Edwin Stanton Porter

American director, cameraman

The most significant creative figure in the earliest years of American filmmaking, Edwin S. Porter was born on 21 April 1870 in Connellsville, Philadelphia. He left school at fourteen, working at a variety of occupations, chiefly as a telegraph operator, but with a spell in the theatre, and also picking up a considerable knowledge of electricity that was to prove his passport into the world of film. Between 1893 and 1896 he served in the American navy. On his discharge he teamed up with Charles H. Balsey and Richard S. Paine, two friends who had acquired territorial rights for the Edison Vitascope from Raff and Gammon for California. Porter however soon set off again, teaming up with showman Harry J. Daniels with the International Film Company's Projectograph projector to travel the Caribbean. He returned to New York by the summer of 1897, assisting for a while at Richard Hollaman's Eden Musée theatre, moving on with Daniels once more to tour Canada, then returning in the autumn to work as an operator at the Eden Musée. Here he was instrumental in the exhibition of the Passion Play extravaganza and the Eden Musée's imaginative display of Spanish-American war films throughout 1898.

Porter left in 1900 to resume his career as a travelling showman, but when a fire destroyed his small projector business, Porter joined the Edison Manufacturing Company full time. Initially employed as a mechanic, Porter gradually turned to the production of films, working in partnership with George S. Fleming, and in a short time becoming responsible as cameraman and director for the greater amount of Edison product. From basic beginnings, Porter absorbed much from his contemporaries, adopting trick work and narrative innovations, and in 1903 he directed two seminal American films, The Life of an American Fireman and The Great Train Robbery. The former film had a simple but effective multi-scene narrative in which a dramatised rescue was intercut with actuality film of a real fire brigade. The latter film, lasting twelve minutes, was the classical Hollywood film in embryo: a exciting story that built up its suspense by linked scenes, owed nothing to the theatre, was wholly comprehensible, offered the thrill of enacted crime, and ended with the revolutionary shock as one of the gunmen point his gun at the camera and fires. The film caused a sensation, was a huge financial success, and its mythic power has yet to dim.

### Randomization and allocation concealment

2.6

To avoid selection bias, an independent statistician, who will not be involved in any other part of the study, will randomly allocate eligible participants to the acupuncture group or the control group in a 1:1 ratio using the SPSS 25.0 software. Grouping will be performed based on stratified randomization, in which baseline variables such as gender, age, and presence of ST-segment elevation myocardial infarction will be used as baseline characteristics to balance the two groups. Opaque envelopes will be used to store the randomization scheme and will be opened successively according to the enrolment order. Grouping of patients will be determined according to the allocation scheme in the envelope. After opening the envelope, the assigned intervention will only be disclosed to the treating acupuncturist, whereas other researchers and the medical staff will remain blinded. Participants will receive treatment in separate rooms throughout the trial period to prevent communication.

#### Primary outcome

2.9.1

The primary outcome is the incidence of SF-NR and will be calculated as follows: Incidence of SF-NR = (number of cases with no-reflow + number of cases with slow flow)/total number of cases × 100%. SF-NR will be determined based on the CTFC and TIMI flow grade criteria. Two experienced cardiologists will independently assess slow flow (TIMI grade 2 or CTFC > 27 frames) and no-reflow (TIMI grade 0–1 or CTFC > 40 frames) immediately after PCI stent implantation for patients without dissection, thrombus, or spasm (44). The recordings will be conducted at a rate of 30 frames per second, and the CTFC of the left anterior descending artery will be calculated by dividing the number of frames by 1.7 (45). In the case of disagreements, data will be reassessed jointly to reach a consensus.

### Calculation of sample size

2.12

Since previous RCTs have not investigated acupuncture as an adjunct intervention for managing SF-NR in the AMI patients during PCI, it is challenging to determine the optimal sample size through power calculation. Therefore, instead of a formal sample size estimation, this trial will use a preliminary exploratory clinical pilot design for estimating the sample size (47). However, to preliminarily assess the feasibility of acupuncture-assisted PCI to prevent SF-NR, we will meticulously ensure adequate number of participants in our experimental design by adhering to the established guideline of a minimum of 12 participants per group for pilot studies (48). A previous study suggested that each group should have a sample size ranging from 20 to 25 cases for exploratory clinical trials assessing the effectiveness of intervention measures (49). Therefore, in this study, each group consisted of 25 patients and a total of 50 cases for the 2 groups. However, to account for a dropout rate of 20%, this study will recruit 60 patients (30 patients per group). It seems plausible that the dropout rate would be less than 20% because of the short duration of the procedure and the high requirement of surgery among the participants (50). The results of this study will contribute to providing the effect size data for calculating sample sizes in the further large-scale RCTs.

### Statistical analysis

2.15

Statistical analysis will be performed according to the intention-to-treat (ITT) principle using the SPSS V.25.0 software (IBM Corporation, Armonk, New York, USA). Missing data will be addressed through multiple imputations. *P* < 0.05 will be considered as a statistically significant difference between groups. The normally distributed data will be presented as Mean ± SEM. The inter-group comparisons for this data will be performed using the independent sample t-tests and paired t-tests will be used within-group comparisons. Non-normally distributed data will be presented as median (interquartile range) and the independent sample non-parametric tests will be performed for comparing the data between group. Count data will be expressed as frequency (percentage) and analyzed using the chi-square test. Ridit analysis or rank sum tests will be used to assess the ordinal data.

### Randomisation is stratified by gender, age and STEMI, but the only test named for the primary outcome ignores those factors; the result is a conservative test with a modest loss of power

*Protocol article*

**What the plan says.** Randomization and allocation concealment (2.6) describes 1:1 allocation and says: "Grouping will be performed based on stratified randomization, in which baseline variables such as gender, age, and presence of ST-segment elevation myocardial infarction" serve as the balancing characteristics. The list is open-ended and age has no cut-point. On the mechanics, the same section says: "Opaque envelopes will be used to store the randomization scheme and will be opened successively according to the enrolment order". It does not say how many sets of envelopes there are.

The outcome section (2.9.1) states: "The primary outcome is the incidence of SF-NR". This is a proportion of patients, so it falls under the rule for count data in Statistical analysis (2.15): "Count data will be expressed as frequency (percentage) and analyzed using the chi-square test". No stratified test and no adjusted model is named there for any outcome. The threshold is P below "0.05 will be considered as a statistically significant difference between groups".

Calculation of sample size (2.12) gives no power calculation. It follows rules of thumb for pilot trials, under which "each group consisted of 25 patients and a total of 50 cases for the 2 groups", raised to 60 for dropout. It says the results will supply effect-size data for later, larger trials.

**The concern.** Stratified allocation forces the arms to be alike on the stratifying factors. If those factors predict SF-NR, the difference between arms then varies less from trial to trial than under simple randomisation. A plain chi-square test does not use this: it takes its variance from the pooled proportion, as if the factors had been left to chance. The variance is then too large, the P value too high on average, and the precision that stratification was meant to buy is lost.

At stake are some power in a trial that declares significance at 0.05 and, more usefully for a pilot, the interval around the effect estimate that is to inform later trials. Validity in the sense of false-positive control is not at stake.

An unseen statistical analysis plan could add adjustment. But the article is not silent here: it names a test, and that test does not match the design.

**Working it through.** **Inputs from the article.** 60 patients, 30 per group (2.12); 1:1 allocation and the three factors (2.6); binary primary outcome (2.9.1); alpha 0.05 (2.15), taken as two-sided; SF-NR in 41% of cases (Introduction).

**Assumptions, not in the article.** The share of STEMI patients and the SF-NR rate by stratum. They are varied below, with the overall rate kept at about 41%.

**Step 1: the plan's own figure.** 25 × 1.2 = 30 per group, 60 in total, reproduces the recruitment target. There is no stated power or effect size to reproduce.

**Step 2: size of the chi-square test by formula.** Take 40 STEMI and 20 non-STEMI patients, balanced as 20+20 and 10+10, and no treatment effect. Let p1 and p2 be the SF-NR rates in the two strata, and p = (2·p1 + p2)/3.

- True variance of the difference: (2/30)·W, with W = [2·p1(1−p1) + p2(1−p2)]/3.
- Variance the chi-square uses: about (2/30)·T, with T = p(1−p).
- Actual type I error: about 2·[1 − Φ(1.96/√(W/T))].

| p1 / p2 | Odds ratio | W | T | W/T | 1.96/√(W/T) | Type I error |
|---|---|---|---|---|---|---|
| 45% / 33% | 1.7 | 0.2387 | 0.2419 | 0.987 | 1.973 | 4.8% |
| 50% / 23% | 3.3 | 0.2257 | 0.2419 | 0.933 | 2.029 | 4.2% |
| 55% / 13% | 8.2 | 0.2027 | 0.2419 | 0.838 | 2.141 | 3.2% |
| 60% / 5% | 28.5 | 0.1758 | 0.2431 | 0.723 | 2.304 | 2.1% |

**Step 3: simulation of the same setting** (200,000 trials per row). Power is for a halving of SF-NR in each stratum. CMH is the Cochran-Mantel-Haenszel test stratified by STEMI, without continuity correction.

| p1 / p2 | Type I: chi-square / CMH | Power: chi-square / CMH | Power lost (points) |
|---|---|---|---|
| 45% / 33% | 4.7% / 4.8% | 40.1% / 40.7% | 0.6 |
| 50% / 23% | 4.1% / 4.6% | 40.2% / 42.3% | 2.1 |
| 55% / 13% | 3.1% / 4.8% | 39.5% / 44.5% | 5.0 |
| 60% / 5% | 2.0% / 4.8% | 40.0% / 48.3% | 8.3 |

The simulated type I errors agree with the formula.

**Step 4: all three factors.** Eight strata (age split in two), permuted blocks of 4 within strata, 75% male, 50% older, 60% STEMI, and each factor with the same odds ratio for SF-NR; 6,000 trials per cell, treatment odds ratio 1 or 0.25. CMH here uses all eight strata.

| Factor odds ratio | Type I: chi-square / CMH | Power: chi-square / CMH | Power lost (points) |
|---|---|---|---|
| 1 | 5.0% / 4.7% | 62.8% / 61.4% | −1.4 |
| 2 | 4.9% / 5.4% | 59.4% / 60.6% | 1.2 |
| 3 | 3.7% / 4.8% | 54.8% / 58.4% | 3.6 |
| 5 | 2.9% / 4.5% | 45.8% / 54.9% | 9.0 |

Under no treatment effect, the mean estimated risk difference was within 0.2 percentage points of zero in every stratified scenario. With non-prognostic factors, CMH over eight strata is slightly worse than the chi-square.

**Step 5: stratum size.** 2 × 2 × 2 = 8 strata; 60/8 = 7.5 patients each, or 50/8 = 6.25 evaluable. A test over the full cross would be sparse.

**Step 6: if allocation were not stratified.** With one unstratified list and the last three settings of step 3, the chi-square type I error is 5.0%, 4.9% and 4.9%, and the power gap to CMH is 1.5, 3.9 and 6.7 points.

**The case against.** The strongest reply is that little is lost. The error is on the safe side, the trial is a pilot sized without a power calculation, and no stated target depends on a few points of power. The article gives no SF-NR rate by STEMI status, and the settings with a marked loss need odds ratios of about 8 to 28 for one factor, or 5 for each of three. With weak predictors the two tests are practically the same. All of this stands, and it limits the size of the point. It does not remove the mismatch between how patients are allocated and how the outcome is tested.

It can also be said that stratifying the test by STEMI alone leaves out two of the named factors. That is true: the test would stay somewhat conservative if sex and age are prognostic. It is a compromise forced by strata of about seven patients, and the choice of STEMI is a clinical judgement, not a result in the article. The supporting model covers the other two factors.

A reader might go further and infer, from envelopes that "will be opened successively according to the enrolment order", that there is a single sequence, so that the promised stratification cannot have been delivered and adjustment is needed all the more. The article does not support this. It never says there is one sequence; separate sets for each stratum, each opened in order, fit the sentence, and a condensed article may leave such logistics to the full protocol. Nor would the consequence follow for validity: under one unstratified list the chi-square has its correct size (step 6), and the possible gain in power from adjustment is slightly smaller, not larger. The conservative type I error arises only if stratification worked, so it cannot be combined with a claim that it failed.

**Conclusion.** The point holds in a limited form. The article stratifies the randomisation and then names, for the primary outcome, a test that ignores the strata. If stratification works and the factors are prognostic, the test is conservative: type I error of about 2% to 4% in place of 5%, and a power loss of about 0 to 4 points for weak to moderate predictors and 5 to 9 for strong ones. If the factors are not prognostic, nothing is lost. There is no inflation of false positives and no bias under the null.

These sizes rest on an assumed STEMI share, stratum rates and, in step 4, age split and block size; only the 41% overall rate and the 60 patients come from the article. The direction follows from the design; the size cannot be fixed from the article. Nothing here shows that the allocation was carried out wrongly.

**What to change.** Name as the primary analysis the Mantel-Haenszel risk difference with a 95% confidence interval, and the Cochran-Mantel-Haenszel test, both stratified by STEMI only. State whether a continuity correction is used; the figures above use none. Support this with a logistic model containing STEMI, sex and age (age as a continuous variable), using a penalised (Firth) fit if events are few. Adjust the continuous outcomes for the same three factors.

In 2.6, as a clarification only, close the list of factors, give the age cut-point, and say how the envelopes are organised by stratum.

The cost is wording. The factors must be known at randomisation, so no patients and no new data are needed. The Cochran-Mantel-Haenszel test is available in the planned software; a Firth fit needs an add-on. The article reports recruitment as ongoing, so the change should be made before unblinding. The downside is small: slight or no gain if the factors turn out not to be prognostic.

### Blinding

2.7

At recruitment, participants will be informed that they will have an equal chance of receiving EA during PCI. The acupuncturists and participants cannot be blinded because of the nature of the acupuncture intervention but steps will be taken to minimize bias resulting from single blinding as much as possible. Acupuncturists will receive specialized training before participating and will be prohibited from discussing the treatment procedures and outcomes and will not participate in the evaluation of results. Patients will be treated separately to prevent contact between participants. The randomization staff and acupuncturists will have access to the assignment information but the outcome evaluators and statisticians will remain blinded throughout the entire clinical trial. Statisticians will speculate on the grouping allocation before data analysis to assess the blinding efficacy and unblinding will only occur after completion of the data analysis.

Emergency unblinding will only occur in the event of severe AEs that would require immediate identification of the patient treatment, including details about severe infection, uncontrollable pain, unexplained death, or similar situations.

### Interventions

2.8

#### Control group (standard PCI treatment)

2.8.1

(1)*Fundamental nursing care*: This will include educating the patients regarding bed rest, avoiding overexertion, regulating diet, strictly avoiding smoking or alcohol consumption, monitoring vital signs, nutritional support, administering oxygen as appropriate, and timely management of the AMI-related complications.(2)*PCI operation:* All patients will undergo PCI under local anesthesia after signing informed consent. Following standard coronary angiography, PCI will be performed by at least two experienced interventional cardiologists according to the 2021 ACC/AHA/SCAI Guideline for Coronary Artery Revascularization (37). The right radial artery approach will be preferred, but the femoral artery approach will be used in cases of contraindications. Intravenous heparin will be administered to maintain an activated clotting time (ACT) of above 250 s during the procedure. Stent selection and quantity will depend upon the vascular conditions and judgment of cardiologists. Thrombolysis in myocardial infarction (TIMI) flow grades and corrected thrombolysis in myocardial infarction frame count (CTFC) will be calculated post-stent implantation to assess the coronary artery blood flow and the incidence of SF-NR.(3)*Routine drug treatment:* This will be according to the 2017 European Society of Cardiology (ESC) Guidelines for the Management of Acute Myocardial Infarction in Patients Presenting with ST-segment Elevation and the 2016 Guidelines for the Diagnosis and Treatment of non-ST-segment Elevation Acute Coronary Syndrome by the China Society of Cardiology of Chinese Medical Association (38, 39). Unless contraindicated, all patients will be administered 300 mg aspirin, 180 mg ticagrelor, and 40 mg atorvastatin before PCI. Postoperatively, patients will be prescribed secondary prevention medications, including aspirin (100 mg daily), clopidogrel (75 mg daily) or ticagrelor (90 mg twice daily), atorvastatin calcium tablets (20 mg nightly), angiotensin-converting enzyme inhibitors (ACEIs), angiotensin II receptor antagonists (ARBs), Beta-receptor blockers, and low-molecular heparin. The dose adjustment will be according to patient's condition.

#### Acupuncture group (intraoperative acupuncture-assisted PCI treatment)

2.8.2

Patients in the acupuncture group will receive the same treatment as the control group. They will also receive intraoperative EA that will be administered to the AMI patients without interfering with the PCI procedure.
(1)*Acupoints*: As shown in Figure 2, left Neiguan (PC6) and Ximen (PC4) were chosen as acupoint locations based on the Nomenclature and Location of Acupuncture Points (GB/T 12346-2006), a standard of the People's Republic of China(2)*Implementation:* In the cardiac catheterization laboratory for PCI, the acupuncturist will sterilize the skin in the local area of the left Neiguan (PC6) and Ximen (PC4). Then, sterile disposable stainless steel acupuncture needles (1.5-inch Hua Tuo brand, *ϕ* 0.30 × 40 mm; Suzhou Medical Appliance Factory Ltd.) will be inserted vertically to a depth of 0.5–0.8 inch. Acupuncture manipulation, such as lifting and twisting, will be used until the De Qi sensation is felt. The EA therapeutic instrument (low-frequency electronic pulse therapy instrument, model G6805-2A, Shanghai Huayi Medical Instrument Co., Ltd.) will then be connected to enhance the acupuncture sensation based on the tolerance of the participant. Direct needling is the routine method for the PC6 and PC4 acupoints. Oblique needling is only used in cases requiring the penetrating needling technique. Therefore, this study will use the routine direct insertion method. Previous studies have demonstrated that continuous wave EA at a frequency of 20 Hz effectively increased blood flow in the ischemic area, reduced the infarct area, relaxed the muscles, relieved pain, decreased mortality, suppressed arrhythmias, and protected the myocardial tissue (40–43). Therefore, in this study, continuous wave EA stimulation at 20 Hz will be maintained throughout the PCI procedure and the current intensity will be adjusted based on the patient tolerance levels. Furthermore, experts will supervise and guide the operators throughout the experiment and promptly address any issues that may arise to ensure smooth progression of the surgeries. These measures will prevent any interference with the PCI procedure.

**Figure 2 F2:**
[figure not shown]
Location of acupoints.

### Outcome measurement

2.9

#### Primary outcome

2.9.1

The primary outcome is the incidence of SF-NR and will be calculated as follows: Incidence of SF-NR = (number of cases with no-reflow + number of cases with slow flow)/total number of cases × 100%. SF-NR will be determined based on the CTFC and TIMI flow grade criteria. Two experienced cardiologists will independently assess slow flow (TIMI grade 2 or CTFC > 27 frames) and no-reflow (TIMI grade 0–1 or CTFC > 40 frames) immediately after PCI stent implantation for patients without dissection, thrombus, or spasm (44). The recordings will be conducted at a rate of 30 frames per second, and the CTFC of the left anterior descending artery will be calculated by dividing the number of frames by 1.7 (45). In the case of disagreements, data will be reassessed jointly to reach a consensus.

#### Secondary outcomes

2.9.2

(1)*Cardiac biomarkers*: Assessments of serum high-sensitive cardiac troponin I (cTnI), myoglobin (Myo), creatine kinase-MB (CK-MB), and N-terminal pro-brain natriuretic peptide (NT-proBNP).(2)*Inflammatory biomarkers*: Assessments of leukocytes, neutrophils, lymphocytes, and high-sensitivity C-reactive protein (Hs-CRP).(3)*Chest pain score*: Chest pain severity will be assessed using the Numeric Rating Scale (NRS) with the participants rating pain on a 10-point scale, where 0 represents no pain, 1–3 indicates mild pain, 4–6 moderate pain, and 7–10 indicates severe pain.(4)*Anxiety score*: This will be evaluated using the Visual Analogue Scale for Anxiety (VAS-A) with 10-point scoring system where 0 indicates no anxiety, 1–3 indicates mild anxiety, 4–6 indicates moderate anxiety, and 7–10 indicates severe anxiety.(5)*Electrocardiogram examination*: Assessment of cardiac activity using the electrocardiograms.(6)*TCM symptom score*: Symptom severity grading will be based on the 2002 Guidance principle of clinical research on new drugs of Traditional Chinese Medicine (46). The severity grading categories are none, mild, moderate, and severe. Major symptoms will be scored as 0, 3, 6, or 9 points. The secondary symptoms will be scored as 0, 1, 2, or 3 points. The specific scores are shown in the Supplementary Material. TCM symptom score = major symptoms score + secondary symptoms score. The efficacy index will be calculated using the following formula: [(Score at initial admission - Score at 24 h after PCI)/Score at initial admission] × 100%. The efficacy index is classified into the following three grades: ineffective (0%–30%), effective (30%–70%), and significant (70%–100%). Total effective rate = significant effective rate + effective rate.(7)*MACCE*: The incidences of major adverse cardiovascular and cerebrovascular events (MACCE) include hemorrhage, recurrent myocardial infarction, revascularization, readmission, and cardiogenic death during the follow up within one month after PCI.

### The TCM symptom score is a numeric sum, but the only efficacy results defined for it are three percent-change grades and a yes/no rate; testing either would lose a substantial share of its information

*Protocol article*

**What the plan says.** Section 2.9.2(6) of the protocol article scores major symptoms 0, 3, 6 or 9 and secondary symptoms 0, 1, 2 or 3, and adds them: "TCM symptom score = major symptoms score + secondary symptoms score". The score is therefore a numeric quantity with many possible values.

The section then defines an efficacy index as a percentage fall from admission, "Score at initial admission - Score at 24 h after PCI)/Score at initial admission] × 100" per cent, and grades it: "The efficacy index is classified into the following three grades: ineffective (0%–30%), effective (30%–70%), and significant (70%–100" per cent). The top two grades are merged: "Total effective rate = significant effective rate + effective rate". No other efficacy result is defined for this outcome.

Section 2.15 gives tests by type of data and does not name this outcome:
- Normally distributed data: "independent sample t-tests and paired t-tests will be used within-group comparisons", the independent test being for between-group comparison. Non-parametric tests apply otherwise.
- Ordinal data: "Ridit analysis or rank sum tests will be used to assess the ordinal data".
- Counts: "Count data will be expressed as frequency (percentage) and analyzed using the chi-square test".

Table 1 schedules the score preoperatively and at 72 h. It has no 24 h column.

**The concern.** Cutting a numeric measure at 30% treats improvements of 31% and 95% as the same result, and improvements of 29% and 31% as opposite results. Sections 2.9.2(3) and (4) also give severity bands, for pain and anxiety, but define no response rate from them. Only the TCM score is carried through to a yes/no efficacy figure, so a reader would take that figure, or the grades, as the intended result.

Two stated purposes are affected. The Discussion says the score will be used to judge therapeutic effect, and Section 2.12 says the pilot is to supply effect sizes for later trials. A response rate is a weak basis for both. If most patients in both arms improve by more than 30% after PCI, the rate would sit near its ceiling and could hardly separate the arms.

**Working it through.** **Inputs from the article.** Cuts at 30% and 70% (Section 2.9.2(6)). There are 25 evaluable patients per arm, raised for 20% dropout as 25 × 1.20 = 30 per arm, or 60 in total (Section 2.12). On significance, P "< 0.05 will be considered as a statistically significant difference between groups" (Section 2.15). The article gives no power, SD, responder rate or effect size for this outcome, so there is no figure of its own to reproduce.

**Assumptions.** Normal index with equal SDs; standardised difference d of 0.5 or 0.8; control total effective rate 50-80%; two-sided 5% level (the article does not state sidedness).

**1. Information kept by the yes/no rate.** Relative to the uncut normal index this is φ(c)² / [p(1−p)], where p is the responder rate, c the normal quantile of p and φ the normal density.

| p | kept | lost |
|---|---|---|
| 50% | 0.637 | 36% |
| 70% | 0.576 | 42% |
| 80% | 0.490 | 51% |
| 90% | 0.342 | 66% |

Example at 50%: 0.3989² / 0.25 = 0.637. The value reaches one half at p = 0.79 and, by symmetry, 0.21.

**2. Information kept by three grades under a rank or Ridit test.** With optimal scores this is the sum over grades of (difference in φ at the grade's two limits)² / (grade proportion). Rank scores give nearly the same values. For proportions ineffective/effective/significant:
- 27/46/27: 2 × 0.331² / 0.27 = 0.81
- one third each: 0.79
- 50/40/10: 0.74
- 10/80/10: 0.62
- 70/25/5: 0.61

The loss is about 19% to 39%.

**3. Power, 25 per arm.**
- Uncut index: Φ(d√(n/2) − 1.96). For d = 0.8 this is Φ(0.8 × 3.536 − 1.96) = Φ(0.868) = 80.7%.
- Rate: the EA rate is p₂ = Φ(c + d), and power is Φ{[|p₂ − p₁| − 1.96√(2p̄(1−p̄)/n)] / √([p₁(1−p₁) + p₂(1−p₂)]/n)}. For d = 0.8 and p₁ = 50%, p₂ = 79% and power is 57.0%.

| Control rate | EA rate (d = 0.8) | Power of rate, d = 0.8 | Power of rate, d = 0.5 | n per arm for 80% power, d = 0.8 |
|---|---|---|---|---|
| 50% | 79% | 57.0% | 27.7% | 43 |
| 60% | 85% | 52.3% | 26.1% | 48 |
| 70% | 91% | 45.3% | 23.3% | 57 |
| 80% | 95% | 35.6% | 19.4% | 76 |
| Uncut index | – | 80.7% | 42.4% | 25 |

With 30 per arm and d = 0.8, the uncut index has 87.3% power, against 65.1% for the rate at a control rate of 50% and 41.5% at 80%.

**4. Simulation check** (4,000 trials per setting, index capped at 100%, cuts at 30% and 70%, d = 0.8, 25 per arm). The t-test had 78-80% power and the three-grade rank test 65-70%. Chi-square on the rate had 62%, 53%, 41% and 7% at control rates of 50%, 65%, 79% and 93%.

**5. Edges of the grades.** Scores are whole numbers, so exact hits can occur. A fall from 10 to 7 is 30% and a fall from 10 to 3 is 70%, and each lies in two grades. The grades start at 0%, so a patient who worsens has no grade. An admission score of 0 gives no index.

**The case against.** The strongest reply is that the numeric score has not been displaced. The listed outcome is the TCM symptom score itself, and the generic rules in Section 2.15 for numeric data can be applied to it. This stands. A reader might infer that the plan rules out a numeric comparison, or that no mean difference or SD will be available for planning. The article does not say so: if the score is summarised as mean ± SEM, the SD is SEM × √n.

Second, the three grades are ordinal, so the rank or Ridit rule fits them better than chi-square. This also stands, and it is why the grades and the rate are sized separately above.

Porter continued to work for Edison until 1909, although his work seemed increasingly journeyman as the cinema started to progress beyond him. In November 1909 he left Edison to form his own production company, Defender, next forming the Rex Film Company before selling his interest in 1912 and joining Famous Players, run by Adolph Zukor. Pursuing the prestigious and seemingly profitable strategy of 'famous players in famous plays', Zukor made Porter his chief director, but the features he made from such literary sources as The Prisoner of Zenda and The Count of Monte Cristo (both 1913) showed little cinematic virtuosity. Porter was always more of a technician than an artist, enjoying best those films that involved camera trickery (such as The Dream of a Rarebit Fiend of 1906) and finding most contentment experimenting with projectors and other film equipment. Porter sold his share in Famous Players in 1915 and invested in the Precision Machine Corporation, producers of the Simplex projector. Made president of the company, he lost his fortune in the 1929 stock market crash, and spent the remainder of his life in obscurity, experimenting with film devices that were destined to be used by no-one.

Luke McKernan